Sir Cliff Richard’s lawyers have told a High Court judge that the singer should get compensation at the “very top end of the scale” because BBC coverage of a police raid on his home caused him “great damage”.
The 77-year-old singer has sued the BBC over coverage of the raid – which followed a sex assault allegation.
Sir Cliff, who denied the allegation and was not charged with any offence, says he suffered “profound and long-lasting damage” as a result of coverage.
BBC editors have said they will “defend ourselves vigorously”.
Mr Justice Mann on Thursday began overseeing a trial, expected to last 10 days, at the High Court in London.
A barrister leading Sir Cliff’s legal team told Mr Justice Mann that BBC coverage of the search at the singer’s apartment in Sunningdale, Berkshire, in August 2014 was a “very serious invasion” of privacy.
Justin Rushbrooke QC told how coverage had a “prolonged impact” on Sir Cliff.
He did not give any indication of the amount Sir Cliff wanted.
But Mr Justice Mann heard that the singer had already agreed to accept a £400,000 payment from the force which carried out the search.
Sir Cliff, who was abroad when the raid took place, had initially sued the BBC and South Yorkshire Police.
Mr Justice Mann was told in May 2017 how that dispute had been settled after the force agreed to pay the singer “substantial” damages.
The judge has now been given the figure by lawyers representing the force at the trial.
They explained in a written statement given to the judge how the force had in May 2017 agreed to pay Sir Cliff £400,000 and to pick up some of his lawyers’ bills.
“We think it is hard to imagine a case of publicity about a suspect in a police investigation which could have caused greater damage to the autonomy and dignity of the claimant,” said Mr Rushbrooke.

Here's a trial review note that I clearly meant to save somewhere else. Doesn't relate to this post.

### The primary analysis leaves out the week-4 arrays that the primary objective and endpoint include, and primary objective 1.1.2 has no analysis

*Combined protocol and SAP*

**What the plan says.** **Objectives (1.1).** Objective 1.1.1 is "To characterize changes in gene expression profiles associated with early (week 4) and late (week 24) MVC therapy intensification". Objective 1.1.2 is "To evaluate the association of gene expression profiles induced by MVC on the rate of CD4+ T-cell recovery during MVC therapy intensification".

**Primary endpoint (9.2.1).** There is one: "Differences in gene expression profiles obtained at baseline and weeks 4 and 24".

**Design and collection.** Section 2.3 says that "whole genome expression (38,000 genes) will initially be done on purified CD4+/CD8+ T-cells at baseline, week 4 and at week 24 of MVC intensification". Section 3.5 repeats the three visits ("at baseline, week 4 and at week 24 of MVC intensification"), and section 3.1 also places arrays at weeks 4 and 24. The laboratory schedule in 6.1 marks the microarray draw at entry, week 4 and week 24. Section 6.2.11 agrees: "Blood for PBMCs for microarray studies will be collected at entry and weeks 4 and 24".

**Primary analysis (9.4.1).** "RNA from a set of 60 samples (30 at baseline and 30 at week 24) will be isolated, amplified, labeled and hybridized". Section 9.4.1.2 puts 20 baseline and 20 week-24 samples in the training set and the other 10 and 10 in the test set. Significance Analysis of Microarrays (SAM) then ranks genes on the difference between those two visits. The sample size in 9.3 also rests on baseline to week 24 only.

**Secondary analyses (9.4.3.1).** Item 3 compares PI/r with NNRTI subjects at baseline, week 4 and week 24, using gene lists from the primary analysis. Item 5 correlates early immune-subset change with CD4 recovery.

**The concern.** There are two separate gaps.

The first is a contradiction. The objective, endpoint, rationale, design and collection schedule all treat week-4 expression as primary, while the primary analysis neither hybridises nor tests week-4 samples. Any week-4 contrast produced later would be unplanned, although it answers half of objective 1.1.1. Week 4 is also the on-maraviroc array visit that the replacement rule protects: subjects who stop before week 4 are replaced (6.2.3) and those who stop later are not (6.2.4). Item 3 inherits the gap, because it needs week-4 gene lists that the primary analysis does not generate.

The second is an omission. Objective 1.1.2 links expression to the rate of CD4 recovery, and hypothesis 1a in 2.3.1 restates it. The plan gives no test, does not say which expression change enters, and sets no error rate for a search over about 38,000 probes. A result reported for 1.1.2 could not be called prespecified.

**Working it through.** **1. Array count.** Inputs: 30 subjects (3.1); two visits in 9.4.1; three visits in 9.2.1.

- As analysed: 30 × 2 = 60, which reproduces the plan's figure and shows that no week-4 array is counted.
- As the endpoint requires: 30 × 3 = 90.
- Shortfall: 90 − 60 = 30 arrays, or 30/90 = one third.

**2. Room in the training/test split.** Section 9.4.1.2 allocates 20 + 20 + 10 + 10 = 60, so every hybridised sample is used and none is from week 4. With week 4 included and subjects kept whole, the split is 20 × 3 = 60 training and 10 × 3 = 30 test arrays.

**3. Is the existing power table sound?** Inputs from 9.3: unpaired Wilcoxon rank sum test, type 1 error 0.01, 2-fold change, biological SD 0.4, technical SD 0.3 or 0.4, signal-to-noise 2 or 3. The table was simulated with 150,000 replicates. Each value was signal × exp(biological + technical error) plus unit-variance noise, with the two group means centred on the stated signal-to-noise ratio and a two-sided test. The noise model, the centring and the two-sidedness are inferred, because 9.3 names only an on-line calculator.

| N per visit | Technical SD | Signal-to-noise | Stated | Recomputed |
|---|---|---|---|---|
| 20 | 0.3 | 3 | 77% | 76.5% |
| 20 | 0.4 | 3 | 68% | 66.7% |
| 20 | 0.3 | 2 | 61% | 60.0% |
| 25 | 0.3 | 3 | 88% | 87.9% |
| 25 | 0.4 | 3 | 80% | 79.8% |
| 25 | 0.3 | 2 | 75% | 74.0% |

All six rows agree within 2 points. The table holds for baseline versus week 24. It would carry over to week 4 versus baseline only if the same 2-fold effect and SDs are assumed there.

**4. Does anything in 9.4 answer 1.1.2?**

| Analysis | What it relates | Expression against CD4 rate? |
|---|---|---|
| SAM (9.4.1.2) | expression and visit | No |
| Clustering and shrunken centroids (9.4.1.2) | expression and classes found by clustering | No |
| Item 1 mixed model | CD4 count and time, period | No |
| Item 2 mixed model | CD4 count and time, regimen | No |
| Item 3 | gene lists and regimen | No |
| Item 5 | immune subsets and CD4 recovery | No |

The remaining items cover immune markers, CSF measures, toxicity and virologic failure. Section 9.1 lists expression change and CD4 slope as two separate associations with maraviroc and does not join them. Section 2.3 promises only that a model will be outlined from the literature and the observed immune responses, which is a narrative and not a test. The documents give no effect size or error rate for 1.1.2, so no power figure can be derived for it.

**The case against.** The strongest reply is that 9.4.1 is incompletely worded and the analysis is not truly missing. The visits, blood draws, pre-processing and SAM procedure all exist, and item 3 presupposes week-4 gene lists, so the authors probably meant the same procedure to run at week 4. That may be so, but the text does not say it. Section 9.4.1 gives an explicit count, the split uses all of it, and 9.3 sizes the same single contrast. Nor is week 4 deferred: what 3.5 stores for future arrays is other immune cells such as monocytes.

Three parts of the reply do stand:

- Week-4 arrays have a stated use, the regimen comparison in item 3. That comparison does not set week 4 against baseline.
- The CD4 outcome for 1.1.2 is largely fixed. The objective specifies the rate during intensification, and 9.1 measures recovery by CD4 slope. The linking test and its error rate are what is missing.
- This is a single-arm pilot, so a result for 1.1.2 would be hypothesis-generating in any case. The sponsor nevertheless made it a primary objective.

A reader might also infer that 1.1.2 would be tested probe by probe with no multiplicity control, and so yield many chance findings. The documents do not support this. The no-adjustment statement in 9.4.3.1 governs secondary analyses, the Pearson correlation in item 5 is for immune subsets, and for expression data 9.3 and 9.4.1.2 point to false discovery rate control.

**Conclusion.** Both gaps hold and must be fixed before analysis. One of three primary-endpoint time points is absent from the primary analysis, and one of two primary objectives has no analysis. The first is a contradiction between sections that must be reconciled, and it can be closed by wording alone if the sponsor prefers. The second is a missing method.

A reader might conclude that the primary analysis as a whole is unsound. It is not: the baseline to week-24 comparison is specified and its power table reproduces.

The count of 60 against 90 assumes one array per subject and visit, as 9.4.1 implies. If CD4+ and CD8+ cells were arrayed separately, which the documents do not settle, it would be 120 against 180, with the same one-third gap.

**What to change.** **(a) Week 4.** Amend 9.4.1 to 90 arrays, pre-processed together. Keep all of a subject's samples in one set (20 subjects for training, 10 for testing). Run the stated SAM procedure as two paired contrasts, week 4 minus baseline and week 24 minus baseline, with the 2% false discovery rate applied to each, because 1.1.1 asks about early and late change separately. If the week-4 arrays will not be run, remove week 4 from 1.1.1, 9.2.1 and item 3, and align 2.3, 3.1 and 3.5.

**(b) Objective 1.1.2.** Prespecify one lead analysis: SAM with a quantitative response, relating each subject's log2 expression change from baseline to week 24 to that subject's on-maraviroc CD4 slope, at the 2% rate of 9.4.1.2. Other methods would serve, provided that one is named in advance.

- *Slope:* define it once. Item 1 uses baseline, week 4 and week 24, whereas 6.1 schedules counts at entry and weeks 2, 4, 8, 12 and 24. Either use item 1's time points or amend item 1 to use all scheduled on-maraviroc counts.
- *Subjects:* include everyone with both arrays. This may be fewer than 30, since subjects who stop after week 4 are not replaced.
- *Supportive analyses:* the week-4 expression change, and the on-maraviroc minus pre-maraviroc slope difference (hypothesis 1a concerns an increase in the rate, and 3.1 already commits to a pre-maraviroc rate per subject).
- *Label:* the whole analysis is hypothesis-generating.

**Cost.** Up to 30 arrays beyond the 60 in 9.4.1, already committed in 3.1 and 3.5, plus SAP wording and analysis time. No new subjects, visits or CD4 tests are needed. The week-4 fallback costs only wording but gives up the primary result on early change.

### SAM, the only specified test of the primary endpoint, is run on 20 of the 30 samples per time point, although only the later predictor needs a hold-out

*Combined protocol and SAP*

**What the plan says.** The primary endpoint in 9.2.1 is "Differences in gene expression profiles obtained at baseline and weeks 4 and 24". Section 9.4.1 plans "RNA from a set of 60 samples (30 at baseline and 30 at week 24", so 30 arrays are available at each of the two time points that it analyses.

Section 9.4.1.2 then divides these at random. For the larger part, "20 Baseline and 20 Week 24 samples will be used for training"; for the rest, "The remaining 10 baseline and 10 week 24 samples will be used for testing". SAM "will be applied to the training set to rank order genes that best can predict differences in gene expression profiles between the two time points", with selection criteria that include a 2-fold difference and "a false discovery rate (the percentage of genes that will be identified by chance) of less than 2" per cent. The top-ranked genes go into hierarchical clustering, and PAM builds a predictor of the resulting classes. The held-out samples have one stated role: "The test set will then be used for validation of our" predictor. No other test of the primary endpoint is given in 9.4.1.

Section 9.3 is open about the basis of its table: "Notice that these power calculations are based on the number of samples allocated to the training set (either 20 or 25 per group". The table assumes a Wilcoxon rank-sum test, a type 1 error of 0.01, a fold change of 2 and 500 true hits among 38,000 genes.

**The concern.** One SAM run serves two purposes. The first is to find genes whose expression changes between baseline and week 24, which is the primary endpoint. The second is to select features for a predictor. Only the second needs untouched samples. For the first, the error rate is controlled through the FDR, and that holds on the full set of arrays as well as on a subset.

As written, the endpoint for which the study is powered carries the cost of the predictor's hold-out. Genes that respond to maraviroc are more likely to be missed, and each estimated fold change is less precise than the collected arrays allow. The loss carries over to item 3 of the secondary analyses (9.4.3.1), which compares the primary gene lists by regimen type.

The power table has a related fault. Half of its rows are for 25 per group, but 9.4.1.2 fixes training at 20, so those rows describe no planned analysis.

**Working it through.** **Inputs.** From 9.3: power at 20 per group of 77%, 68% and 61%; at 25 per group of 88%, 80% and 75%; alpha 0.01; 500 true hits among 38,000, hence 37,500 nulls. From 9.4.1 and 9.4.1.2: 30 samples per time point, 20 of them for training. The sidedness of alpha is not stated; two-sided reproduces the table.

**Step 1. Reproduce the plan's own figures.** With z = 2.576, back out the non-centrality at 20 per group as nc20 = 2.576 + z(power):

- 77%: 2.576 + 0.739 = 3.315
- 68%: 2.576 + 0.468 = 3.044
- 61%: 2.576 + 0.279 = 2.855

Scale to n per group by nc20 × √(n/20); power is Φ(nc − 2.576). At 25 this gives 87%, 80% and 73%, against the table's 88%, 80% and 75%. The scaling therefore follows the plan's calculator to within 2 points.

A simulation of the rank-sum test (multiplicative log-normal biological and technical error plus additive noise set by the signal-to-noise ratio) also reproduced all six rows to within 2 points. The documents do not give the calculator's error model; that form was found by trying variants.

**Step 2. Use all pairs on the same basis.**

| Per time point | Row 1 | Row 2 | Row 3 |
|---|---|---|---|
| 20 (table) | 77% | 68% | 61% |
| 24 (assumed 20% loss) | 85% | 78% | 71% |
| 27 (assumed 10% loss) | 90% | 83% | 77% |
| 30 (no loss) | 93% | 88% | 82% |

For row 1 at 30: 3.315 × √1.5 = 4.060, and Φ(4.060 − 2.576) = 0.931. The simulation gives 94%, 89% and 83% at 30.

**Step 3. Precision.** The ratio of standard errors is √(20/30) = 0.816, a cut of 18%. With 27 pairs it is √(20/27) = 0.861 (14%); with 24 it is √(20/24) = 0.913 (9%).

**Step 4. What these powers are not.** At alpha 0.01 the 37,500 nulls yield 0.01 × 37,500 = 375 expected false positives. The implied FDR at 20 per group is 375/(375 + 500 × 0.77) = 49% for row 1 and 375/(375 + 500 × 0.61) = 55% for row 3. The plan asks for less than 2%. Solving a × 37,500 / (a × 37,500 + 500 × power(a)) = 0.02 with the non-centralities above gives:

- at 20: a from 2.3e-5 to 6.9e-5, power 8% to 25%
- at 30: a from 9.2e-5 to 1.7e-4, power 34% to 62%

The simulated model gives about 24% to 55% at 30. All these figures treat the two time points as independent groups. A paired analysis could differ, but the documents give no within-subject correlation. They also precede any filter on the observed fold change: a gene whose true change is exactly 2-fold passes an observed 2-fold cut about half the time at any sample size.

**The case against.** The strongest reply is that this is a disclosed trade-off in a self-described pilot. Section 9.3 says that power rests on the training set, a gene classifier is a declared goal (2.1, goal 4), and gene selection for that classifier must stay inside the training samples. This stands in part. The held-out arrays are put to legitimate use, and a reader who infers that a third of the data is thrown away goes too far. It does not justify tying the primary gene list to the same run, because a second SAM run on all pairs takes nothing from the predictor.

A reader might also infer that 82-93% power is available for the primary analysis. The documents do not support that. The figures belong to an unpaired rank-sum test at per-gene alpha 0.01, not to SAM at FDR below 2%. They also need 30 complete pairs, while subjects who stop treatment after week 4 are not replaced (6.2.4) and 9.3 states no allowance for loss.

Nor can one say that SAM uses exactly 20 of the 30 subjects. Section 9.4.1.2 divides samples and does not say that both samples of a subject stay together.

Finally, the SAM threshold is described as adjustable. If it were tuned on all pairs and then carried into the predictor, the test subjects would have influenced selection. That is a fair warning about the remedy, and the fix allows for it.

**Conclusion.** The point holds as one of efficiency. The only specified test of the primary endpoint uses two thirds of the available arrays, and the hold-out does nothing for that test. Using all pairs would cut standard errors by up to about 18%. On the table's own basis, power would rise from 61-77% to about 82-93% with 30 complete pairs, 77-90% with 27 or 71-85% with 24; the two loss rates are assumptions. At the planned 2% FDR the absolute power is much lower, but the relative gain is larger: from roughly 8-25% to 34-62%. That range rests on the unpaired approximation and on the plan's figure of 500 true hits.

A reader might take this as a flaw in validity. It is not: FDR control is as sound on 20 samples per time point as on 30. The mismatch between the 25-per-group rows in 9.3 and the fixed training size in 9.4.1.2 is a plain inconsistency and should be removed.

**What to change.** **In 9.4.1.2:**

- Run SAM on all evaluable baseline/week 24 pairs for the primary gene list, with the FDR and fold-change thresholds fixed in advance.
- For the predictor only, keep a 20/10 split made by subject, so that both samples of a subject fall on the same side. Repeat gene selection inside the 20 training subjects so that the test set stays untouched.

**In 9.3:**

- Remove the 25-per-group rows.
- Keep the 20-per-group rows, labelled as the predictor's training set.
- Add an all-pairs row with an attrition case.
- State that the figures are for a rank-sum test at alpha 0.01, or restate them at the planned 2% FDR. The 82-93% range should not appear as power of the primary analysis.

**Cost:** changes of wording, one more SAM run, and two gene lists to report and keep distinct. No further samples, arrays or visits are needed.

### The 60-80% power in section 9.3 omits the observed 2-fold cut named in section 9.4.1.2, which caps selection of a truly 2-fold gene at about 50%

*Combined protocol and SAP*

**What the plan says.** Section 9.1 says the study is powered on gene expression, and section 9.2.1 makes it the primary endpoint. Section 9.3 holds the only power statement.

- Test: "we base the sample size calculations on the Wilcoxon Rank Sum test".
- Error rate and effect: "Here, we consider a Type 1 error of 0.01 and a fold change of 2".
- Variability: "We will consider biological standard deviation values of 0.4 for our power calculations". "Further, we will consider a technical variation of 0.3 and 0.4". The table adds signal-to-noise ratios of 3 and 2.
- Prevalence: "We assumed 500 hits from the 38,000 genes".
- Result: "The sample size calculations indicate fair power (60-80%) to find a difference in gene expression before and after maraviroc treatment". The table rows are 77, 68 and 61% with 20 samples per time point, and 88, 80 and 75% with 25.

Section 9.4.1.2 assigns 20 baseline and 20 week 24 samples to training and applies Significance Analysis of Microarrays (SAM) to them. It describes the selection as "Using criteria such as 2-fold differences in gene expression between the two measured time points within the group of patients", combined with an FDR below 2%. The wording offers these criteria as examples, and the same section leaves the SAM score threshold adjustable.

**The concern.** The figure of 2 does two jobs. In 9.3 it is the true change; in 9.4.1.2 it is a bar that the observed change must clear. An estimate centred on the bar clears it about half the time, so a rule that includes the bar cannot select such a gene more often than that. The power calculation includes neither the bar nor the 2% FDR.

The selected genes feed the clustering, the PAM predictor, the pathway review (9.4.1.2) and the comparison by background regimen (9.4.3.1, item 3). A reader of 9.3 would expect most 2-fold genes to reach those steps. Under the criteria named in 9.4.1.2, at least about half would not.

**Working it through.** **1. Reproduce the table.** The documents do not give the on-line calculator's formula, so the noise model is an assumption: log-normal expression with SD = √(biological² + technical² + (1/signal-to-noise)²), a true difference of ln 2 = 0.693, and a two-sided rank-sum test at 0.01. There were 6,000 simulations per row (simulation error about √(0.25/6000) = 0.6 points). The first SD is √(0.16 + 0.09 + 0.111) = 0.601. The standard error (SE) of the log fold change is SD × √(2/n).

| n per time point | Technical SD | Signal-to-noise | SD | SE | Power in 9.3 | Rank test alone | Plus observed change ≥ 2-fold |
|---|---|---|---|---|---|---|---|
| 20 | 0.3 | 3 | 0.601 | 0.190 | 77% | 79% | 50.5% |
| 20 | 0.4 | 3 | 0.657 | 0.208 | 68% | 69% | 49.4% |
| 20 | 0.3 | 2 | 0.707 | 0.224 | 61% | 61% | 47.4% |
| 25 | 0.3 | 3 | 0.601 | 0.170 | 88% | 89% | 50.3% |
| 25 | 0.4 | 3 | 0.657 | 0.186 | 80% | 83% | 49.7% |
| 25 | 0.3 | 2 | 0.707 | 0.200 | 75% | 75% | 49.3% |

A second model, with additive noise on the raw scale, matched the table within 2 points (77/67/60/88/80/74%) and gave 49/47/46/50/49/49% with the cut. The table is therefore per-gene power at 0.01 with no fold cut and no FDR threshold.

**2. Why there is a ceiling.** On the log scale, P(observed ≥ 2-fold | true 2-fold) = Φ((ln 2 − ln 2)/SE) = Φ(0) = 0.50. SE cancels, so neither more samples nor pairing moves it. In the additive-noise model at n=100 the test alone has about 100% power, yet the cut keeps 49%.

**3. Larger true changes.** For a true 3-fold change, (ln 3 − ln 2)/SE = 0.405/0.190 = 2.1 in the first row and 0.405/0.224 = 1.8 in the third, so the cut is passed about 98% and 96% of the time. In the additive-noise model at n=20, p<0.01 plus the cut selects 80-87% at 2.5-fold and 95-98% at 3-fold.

“When you look at the prolonged impact it had upon Sir Cliff’s life.”
He added: “We say this is a claim for an award at the very top end of the scale.”
Lawyers have told Mr Justice Mann how in late 2013, a man made an allegation to the Metropolitan Police, saying he had been sexually assaulted by Sir Cliff, during an event featuring evangelist Billy Graham at Sheffield United’s Bramall Lane football stadium in Sheffield, when a child in 1985.
Metropolitan Police officers passed the allegation to South Yorkshire Police in July 2014.
Sir Cliff denied the allegation and in June 2016 prosecutors announced that he would face no charges.
A BBC spokesman has said that the BBC had reported Sir Cliff’s “full denial of the allegations at every stage”.
“In a nutshell, it is Sir Cliff’s case that the BBC’s coverage of the search was an invasion – indeed a very serious invasion – of his privacy for which there was no lawful justification,” Mr Rushbrooke told the judge.
“The fact and the details of the investigation which the BBC published to the world at large, along with the video footage of his apartment being searched, were private information and there was no public interest in the disclosure of this information to the millions of viewers and website readers around the world to whom it was published.
“For strong public policy reasons, persons who are under investigation but have not been charged with any offence should not be publicly named other that in exceptional circumstances – circumstances which were not present in this case.
“Moreover, even if there had been some public interest in the fact that the claimant was under investigation, the way that the BBC went about publishing the ‘story’ was so disproportionate, and so intrusive, as to render it unlawful.”
He said Sir Cliff was entitled to “very substantial” damages or compensation to reflect the “flagrant way” the BBC went about “breaching his rights”.
Mr Rushbrooke said the BBC had used a helicopter, said the broadcasts and other publications were on any view “hugely intrusive”, and spoke of “massive, massive coverage”.
He added: “It is hard to encapsulate in words the sense of panic and powerlessness that must have been induced in him on August 14 2014 when he realised that the BBC were relaying instantaneously and indiscriminately around the world highly sensitive and damaging information concerning himself – all based upon an allegation of serious criminal conduct which he knew to be entirely false.”
Mr Rushbrooke said Sir Cliff had been left with “no option” but to take legal action and told the judge: “What we are talking about is using TV cameras to spy into someone’s home at the time when their target is in the most vulnerable position imaginable and then serve it up to the British public as the most sensational story imaginable.”
He went on: “The coverage had a profound and continuing impact on upon almost every aspect of his life.”